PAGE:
I don't know if this is accurate or not, but I've read you want to build difference parts of your aerobic/anaerobic system by doing this and the you need to do each within 10 days or you don't make gains. Ideally, you could do (on a five day plan) 3 days easy, then one hard, rotating the different types of harder workouts. That might mean your hard day would differ according to your rotation, since you're doing 5 days a week, not 4. But that way you're getting closer to that 10 day window to work both your AT (aerobic threshold) and Anaerobic (sprinting) performance.

    AT is Anaerobic threshold -- sorry.
  • DjproulxDjproulx Member Posts: 2,285 Member Member Posts: 2,285 Member
    OP, you've received some great suggestions already. I'll add my two cents:

    I worked with a running coach for several years. This coach taught me that many runners, even elite runners, don't create enough separation in intensity levels between easy runs and hard runs. His mantra was: "Easy runs should be EASY, and hard runs should be HARD". The 80/20 book referenced above gives great background on this concept.

    Even though the coach was a big fan of HR training, he also worked with new runners who didn't have a HRM. His advice to them was simply "Run at a conversational pace" i.e. - being able to speak a few sentences at a time while running without struggling for breath.

    Finally, since you're digging into building speed and endurance over a six month period prior to an October race, you may find the concepts of "Periodization" and "Super Compensation over Time" interesting and useful. And if you really want to geek out about this stuff, you could check out Bob Seebohar's book "Nutrition Periodization for Athletes" and tailor your nutrition plan to match your periodization approach. ;)


  • NorthCascadesNorthCascades Member Posts: 10,266 Member Member Posts: 10,266 Member
    There's a lot of great info in this thread and it's really fun to see the motivation everyone is bringing to the table. 🙂
    Thanks for the tips. I normally run 5 days a week, resting on Wednesdays and Saturdays with volume around 20-23 miles. Before 2019, I was hitting around 35 miles a week but no speed work- all my runs were in the 8:45-9:15 range, maybe 9:30 once I hit 10 miles for my long runs. I’ll keep at trying to maintain my 70-75% MHR for a majority of my volume.

    Should I focus more on tempo runs or intervals for speed? Other than Tuesdays, when I have to run on the treadmill because of my work schedule, I can run outside with decent elevation gains of 100ft per mile or so (or I can run relatively flat paths as well).

    My next race is October 16th. It’s a 15K. I ran it in 1:19:30 in 2019 so around 8:30/mile. I of course would like to be as close to that as possible. No other races planned between now and then.

    Baked into party much every training plan except the bro science if it don't hurt it ain't worth doing one is an idea: long term fitness responds more to volume than intensity, and fatigue (ATL) decays slowly. That leads to: the best workout is usually the most (volume or intensity) that you can do and recover from by your next workout.

    I'm a cyclist, so grain of salt:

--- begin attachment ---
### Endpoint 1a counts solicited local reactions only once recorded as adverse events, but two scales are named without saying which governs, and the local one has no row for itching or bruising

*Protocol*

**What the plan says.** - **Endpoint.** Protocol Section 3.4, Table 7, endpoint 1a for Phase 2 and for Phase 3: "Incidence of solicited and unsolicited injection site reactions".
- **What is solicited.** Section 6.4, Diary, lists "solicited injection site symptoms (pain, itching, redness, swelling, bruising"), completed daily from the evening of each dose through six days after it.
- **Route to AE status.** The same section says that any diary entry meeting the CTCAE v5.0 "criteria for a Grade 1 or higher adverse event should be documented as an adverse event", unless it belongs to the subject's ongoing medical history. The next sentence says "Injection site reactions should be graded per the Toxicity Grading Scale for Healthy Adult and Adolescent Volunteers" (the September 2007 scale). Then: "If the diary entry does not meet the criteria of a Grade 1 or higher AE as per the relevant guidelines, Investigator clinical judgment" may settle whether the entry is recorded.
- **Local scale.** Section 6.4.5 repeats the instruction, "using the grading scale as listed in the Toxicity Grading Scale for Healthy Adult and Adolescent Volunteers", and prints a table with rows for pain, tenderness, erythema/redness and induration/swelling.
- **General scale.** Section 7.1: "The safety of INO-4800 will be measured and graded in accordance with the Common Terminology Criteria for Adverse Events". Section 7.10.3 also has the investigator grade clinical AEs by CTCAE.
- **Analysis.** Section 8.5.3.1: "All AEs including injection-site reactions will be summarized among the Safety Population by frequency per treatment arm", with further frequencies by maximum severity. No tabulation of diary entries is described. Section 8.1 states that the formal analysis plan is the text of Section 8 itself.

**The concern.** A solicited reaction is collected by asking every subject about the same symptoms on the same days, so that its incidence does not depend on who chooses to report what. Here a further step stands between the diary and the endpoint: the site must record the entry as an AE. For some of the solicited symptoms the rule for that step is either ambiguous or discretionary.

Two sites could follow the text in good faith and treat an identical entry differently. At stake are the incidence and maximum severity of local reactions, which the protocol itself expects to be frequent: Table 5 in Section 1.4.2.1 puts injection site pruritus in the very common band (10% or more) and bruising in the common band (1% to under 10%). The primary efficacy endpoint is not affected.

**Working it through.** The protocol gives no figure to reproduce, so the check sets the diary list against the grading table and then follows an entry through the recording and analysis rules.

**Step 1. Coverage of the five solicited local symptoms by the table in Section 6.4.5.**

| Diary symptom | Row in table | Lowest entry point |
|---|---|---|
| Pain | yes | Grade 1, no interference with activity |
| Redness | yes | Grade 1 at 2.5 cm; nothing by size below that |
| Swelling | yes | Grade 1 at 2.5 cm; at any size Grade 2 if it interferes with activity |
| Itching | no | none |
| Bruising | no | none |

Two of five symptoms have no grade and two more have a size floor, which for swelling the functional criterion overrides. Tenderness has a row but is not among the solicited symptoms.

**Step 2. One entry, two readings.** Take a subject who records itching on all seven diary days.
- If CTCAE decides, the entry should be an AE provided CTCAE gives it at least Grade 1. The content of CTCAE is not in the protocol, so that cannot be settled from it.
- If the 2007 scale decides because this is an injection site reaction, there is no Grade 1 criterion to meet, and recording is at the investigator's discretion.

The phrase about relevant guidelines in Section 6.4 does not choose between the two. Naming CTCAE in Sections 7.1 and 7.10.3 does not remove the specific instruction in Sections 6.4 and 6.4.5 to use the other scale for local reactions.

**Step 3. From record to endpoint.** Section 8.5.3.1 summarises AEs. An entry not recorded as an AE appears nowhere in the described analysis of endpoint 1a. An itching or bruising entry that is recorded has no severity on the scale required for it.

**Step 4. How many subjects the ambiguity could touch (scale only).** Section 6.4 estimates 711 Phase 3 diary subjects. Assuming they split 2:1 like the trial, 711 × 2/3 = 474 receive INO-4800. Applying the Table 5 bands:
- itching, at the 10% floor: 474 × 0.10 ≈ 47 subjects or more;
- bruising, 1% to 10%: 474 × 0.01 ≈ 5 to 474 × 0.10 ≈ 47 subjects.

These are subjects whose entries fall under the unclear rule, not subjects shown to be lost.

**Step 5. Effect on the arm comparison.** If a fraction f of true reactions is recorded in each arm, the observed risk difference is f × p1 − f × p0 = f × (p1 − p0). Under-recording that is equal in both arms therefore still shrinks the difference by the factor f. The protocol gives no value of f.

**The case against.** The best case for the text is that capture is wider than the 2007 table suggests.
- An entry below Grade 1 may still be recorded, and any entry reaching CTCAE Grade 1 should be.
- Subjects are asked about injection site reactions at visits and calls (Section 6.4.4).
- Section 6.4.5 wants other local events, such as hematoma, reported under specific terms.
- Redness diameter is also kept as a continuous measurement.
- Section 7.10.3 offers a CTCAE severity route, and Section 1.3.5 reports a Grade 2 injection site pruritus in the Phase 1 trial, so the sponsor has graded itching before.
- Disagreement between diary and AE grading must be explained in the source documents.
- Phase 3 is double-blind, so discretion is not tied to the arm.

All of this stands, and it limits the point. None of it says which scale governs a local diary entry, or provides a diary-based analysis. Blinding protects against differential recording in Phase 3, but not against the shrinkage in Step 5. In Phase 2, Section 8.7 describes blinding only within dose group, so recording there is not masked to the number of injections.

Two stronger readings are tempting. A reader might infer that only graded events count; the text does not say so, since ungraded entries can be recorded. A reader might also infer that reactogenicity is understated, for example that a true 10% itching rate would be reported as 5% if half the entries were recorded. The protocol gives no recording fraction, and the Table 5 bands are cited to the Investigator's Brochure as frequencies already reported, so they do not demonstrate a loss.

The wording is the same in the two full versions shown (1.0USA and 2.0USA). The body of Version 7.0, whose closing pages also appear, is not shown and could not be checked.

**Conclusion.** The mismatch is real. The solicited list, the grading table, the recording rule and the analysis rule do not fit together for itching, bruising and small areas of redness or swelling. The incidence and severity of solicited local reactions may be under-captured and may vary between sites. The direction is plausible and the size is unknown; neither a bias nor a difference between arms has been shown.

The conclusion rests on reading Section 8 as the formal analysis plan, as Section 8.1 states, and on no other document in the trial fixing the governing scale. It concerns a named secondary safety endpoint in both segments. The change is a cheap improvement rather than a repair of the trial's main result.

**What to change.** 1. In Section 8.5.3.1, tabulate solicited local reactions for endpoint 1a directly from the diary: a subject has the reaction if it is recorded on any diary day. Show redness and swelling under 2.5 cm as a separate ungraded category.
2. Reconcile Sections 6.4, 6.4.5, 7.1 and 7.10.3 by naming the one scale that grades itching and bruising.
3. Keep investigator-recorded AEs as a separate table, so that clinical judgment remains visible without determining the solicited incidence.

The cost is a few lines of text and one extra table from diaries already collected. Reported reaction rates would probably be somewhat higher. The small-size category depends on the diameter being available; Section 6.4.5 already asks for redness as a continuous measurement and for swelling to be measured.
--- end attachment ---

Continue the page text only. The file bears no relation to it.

Since you want to perform for ~80 minutes, I would do one long, easy run a week, and split the rest of your running time doing 30 - 60 minutes tempo mostly and one threshold workout. (I love/hate 20 minute intervals @ ~90% threshold, two in a ride, my endurance isn't what I'd like and doing them helps me slow down less as a ride wears on.)

    I don't think Z5 intervals are going to help that much unless your event is really undulating. They're bigly important in cycling because sprinting leads to drafting. But you can't run 1:19:30 over threshold and unless there are punchy hills you don't gain that much burning matches?
  • TonyTNT91TonyTNT91 Member, Premium Posts: 7 Member Member, Premium Posts: 7 Member
    Running slow has its place like any other type of "run workout" variety is key! It's like a jigsaw puzzle you just gotta put all the right pieces in their correct place. I'd include long slower/aerobic runs, fast interval/repetition sessions, tempo sessions & recovery runs into the routine here's a 2 week example

    Sunday long run 70% MHR
    Monday recovery run 60% MHR
    Tuesday tempo run 85》90%
    Wednesday recovery run same as Monday
    Thursday aerobic run 75% MHR
    Friday speedwork 8-12x400m with 1-2 min recovery.
    Saturday easy run/elliptical or rest

    Sunday long run
    Monday recovery
    Tuesday hill sprint session 10x10s (2 min recoveries)
    Wednesday recovery
    Thursday aerobic 75%
    Friday tempo 85%
    Saturday recovery
    Sunday long run.

    Hope this helps
  • dewd2dewd2 Member Posts: 2,438 Member Member Posts: 2,438 Member
    I went 3X last week on 3 different occasions and after a 1.5M warm-up, I sprinted up a steep hill that took 2:30 to climb twice each day. I averaged the 6 highest readings I got. The average was 202 and I rounded down to 200 for ease of math. I am 35 so mathematically my max HR would be around 185 or so depending on the formula used. But I routinely hit 195 in races in 2019 when I was 33 so I knew my max HR was a little higher than normal/average.

    What device did you use to measure this? Unless it was a HRM on a chest strap I'd consider these numbers to be suspect. Wrist based HR can be off by a lot (not always but I'd still consider it much less reliable than a strap).
  • tsazanitsazani Member Posts: 696 Member Member Posts: 696 Member
    I agree with those here who advocate low HR training.

    I use an 80:20 MAF (google it). Over training is REAL.